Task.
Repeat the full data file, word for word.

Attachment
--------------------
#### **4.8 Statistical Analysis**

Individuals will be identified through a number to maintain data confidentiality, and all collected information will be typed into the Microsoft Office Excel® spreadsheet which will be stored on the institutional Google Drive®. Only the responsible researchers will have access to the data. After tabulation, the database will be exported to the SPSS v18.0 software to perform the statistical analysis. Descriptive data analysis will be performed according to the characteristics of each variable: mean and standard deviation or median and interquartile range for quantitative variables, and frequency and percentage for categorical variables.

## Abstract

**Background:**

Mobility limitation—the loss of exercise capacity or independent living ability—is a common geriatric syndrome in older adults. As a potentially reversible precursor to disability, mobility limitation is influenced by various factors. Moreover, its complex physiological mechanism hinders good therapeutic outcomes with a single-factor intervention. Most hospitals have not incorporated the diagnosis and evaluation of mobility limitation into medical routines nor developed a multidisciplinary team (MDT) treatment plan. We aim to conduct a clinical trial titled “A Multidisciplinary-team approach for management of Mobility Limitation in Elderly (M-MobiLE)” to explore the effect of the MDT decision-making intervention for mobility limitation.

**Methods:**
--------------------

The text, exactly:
#### **4.8 Statistical Analysis**

Individuals will be identified through a number to maintain data confidentiality, and all collected information will be typed into the Microsoft Office Excel® spreadsheet which will be stored on the institutional Google Drive®. Only the responsible researchers will have access to the data. After tabulation, the database will be exported to the SPSS v18.0 software to perform the statistical analysis. Descriptive data analysis will be performed according to the characteristics of each variable: mean and standard deviation or median and interquartile range for quantitative variables, and frequency and percentage for categorical variables.

## Abstract

**Background:**

Mobility limitation—the loss of exercise capacity or independent living ability—is a common geriatric syndrome in older adults. As a potentially reversible precursor to disability, mobility limitation is influenced by various factors. Moreover, its complex physiological mechanism hinders good therapeutic outcomes with a single-factor intervention. Most hospitals have not incorporated the diagnosis and evaluation of mobility limitation into medical routines nor developed a multidisciplinary team (MDT) treatment plan. We aim to conduct a clinical trial titled “A Multidisciplinary-team approach for management of Mobility Limitation in Elderly (M-MobiLE)” to explore the effect of the MDT decision-making intervention for mobility limitation.

**Methods:**